Art of Costa Rica before Columbus offers vivid insights

A mysterious large stone sphere stands on a platform of cobbles. A golden alligator holds a man in his jaws. A small jade bat becomes two sharks at the ends of its wings.

These are a few of the intriguing items in the exhibition of ''Between Continents/Between Seas: Pre-Columbian Art of Costa Rica,'' which will go on a two-year tour of the United States after its present showing at the National Gallery of Art here.

It is high time we had a look at what the people living between North and South American cultures and continents made of their situation in those times, even as we strive to understand their position now. The problem is that ever since the arrival of the Spaniards, looting has destroyed the archaeological record, making it very difficult to place artifacts in their proper context and time. But in this century, more systematic excavations have occasionally shed light on these cultures, and in the past decade or so extensive work by the Museo Nacional de Costa Rica has made it possible to establish a chronological framework for the three main geographical areas of the country.

The Costa Rican chiefdoms produced an amazing variety of pots, jewelry, and sculpture that stands comparison with that from Mexico, Panama, and Peru which is more familiar to us. Much of the work shows influences from these areas and other parts of Meso- and South America, but there is also some that seems to be specific to Costa Rica itself, including much emphasis on alligator or cayman motifs, the large stone spheres up to two meters (61/2 feet) in diameter and sometimes found in alignments suggestive of astronomical significance, and extraordinary ''flying panels'' supporting the metates, or scooped out stones for grinding.

The country has varied terrain, climate, and resources, so that people living in the northwest Guanancaste-Nicoya region were not necessarily producing the same things as those living in the Atlantic watershed and central highlands or in southwestern Diquis. The stone spheres and gold come from Diquis, for example , and the more elaborate metates from the central part of the country. Many of the jade pieces come from Nicoya and the Atlantic watershed.

So far, there is no known source of jade in Costa Rica, although it is speculated that much of it may have come by trade from Guatemala. Yet jade, though extremely difficult to work, was apparently a popular material for many centuries before its use suddenly came to an end.

Why did it end? That is one of the questions yet to be answered. Perhaps, some scholars think, trade routes to a possible jade source in Guatemala were interrupted, or gold-working methods from Panama were introduced, or some other material was introduced for items of high ritual importance.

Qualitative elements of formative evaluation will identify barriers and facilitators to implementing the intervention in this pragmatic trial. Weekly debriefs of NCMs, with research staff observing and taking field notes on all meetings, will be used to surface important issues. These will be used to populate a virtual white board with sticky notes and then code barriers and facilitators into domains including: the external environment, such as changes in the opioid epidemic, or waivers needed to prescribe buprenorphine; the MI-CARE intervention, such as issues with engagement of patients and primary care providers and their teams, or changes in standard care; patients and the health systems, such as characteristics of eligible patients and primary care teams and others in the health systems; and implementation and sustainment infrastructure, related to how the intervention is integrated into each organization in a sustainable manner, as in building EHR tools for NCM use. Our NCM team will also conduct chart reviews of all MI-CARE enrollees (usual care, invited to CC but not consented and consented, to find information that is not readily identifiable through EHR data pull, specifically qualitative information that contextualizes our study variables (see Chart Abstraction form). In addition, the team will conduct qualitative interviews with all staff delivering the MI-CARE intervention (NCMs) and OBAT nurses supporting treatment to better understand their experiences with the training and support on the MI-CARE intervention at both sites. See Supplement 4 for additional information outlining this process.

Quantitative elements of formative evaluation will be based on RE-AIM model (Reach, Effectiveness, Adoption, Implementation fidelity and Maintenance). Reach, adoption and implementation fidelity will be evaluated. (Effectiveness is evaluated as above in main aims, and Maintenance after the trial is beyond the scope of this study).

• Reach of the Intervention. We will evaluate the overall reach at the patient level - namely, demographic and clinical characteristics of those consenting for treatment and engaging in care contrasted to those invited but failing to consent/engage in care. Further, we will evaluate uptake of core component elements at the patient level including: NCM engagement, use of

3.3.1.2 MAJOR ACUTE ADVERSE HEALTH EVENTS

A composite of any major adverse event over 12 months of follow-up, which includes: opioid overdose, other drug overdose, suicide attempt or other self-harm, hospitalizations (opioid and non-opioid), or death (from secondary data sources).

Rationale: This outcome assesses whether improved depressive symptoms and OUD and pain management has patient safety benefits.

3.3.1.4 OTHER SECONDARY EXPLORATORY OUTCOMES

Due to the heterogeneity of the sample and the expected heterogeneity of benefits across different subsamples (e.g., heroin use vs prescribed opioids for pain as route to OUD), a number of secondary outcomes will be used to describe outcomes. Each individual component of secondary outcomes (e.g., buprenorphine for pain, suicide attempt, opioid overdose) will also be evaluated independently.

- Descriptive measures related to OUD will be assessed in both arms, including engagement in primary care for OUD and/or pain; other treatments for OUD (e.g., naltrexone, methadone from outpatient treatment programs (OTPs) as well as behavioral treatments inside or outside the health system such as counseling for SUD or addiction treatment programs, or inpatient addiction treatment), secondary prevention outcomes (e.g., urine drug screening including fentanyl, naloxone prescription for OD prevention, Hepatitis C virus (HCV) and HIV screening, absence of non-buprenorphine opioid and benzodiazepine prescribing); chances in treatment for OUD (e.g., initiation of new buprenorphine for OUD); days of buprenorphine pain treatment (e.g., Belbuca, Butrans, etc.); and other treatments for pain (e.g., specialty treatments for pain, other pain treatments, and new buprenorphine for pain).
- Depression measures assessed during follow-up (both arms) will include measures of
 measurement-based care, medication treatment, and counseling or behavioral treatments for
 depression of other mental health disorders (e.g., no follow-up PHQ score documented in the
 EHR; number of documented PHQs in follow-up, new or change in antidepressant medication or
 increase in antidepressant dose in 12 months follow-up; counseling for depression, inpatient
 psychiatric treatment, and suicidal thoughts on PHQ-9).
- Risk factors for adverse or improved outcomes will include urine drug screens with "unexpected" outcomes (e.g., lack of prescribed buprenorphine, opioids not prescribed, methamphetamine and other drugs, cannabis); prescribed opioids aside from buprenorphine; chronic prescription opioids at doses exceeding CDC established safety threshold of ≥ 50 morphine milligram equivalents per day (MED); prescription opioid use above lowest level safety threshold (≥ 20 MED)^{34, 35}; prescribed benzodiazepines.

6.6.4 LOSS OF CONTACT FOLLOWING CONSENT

And why are the metates so elaborately designed? The exhibition's catalog suggests a use in human sacrifice and fertility rituals, serving as visual reminders of the connection in the minds of those people between this world and what was conceived to be a next world. That catalog -- an excellent one put together by the Detroit Institute of Arts with a scientific committee of curators from that institution and the Metropolitan Museum of Art, and by the director of archaeological research at the Museo Nacional de Costa Rica -- details the work that eventually led to present knowledge and this exhibition.

The catalog interprets the creatures portrayed in the metate supports as cosmological symbols: ''Raptors and parrots are the daytime sun, felines are the night sun in the underworld, canines are the night sun's escort, and saurians are the earth's surface.'' The major theme of ''transformation through death and rebirth'' and the ''primary metaphor for all transformation (which) was the diurnal cycles of the sun'' seem to fit not only the metates but other stone sculptures and the pottery and jade as well.

Perhaps the gold pieces -- scorpions, spiders, alligators, and so forth -- also fit the metaphor. But other pieces seem less portentous, such as a beautiful crayfish, a crab pendant which is also a bell, assorted birds and frogs, and a wonderfully articulated little figure part human, part animal. Costa Rican gold is either cast by the lost-wax method or beaten into sheets and wire.

Among the ceramics are some elegant undecorated shapes, delightful representations of people and animals as well as unusual tripod containers and various pots. One pear-shaped pot on three conical feet wears a face that may be that of the rain god, but which looks to the modern viewer more like a whimsical work by Picasso. Some incense burners look almost African, as do some of the stools.

Many jade items are ax-shaped, some obviously ceremonial. Most combine the functional shape of an ax or celt with an image of some sort. In a few instances the image is reduced to abstract geometric design. Other pieces take the form of maceheads, tubular beads, pendants, and ear spools. The material itself is invariably lovely and of high quality, the designs not too complex but well executed.

Private and institutional collectors in Costa Rica have lent many delights and surprises to this exhibition, which stays in the National Gallery until May 9. From there it goes to the San Antonio Museum of Art, from June 21 through Sept. 21; the Los Angeles County Museum of Art, Oct. 29 through Jan. 16, 1983; the San Diego Museum of Art, July 4-Sept. 25, 1982; and the Detroit Institute of Arts, Nov. 7, 1983-Jan. 29, 1984.

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